As I explain in my online 2 hour online seminar called Your Masterclass on Menopause, the effects of changing oestrogen and oestradiol occur all around your body – your muscles, heart, bones, joints, gut, skin and yes, your blood vessels too.
3 Changes to Make to Reduce the Effect of Varicose Veins:
(1) Change your diet. Don’t get fooled by diets that aren’t designed with our ageing blood vessels in mind. All of the women who come into the MyMT™ programmes learn how important it is to follow a Mediterranean influenced, anti-inflammatory diet which is evidenced for helping our heart health – and yes, grains are important too.
(2) Add beetroot/beets to your diet. There is always a flurry of activity in my coaching groups when someone announces that they have added some beetroot juice to their diet. I recommend it to them all (unless they have low BP) and I especially mention it to women who are exercising or training daily and those with vascular problems. Beetroot (or Beet) has compounds (nitrates) which help blood vessels to dilate. Dietary inorganic nitrate from vegetables such as beetroot is absorbed rapidly and completely in the small intestine with 100% bioavailability. So many women get put on anti-hypertensives in mid-life, but I wonder how many know to have their beetroot as well? But it’s not just beetroot that’s important – there are other vegies too. The vegetables with the highest nitrate contents (>250 mg/ 100 g fresh weight) are celery, cress, chervil, lettuce, red beetroot, spinach and rocket. Add these to your diet as well.
(3) Be cautious about heavy resistance training if you have varicose veins. I’ve noticed in the fitness industry here in New Zealand, that there is a move to encouraging women in menopause to do heavy resistance weights. This includes adding more and more weight to the barbell in BodyPump classes. However, studies from the prestigious Cooper Aerobic Institute in America, report that the more muscle mass used during a resistance training exercise, the greater the blood pressure response. Hence, performing exercises like leg press, leg extensions or chest press using both legs or arms together will increase blood pressure more than single leg/arm exercises.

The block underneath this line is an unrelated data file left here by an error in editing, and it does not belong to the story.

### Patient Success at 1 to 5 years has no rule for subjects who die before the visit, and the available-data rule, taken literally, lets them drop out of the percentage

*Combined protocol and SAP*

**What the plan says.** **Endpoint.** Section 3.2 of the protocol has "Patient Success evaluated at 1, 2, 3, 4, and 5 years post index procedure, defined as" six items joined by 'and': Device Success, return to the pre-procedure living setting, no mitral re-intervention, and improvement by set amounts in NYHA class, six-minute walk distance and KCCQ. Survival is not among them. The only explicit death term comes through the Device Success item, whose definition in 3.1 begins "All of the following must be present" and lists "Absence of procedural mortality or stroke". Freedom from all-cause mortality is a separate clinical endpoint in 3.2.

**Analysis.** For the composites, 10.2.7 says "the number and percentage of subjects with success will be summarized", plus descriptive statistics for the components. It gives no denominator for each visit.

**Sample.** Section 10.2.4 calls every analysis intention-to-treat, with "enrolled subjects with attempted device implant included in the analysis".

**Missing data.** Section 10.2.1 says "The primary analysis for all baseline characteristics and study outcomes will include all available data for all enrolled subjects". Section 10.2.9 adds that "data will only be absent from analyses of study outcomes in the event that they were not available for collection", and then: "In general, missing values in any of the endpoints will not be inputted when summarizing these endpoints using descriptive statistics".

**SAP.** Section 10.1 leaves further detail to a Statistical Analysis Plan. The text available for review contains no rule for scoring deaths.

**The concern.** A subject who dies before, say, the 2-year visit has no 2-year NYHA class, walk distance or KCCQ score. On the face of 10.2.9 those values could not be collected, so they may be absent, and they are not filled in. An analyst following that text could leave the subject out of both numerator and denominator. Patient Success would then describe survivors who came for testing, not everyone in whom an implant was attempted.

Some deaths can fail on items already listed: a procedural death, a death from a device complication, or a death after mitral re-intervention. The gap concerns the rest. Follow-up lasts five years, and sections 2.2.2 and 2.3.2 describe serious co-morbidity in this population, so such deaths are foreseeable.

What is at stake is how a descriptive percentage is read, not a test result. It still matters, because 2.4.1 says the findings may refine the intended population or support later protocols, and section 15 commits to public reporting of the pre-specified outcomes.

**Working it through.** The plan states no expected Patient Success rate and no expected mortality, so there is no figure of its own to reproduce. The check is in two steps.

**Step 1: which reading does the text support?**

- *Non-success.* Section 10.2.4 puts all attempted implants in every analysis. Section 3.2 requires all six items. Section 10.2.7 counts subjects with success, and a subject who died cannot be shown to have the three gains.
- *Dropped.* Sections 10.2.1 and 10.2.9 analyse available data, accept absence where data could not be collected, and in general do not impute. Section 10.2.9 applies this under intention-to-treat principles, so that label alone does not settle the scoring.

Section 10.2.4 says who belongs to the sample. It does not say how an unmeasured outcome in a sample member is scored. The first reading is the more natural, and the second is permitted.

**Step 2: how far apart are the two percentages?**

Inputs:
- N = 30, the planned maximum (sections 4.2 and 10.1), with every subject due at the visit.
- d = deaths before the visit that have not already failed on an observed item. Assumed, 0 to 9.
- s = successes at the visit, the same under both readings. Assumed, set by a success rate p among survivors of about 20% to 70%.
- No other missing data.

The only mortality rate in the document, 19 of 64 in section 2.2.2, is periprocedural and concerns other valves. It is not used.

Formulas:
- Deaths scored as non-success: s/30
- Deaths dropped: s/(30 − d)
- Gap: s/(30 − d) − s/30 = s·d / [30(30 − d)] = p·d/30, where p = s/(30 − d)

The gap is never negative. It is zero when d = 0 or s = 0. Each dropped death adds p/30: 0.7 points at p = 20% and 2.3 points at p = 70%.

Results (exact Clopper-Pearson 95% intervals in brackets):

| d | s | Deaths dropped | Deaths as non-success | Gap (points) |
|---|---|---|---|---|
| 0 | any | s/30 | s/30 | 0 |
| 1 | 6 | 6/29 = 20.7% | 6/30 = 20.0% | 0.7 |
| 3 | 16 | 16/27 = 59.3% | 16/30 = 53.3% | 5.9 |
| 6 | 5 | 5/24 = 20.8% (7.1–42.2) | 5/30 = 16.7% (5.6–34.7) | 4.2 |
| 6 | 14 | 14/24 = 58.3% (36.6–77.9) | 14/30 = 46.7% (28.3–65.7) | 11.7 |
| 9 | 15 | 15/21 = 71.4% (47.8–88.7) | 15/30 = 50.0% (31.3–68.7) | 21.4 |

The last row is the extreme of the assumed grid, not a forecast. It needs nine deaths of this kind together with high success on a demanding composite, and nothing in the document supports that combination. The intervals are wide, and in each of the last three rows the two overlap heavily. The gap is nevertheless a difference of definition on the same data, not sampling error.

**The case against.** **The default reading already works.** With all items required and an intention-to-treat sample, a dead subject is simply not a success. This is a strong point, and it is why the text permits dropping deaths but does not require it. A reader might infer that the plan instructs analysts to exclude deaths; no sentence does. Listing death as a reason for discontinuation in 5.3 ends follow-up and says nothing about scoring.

If you’re a middle aged woman and haven’t had your Blood Pressure checked and you are starting an exercise programme, then be aware that the more weight you lift, the greater the blood pressure response. Avoid maximal or near maximal lifts if you can. An initial resistance of 30-40% of 1 RM which is the total amount of weight you can lift in one movement) for upper body and 50-60% of 1 RM for lower body exercises is an appropriate place to start.
As women go into their menopause transition, their risk for not exercising is as high as it’s ever been. This is because there hasn’t been a lot of understanding about how to look after ourselves during this life stage. Staying active is a fundamental part of our healthy ageing and with the right information, women can remain active as they age and this includes doing the right exercise to support our ageing blood vessels too.
The decline in oestrogen over our menopause transition, causes constriction of our blood vessels and this further increases the risk of high blood pressure and worsening varicose veins. This also limits the flow of oxygen-rich blood to your organs and other parts of your body.
If your blood pressure has increased now that you are in your menopause or post-menopause years then yes, losing weight helps, as does changing your diet and of course, watching the type of exercise that you do, and turning around your sleep and stress levels. If we get this right during our menopause transition, then it will help to set us up to be able to enjoy a healthier future. I so want you to be able to achieve this.
P.S. If you haven’t listened to my Masterclass on Menopause yet, then have a listen to the video below when you can, as I explain what’s in it.
Ciardullo, A., Panico, S., Bellati, C. et al. (2000). High endogenous estradiol is associated with increased venous distensibility and clinical evidence of varicose veins in menopausal women, Journal of Vascular Surgery, 32(3), 544-549.
Nascimento, D., da Silva, C. R., Valduga, R., Saraiva, B., de Sousa Neto, I. V., Vieira, A., Funghetto, S. S., Silva, A. O., Oliveira, S., Pereira, G. B., Willardson, J. M., & Prestes, J. (2018). Blood pressure response to resistance training in hypertensive and normotensive older women. Clinical interventions in aging, 13, 541–553.
Porth C., Bamrah V., Tristani F., Smith J. (1984). The Valsalva Maneuver: Mechanisms and clinical implications. Heart Lung. Sep;13(5):507-18.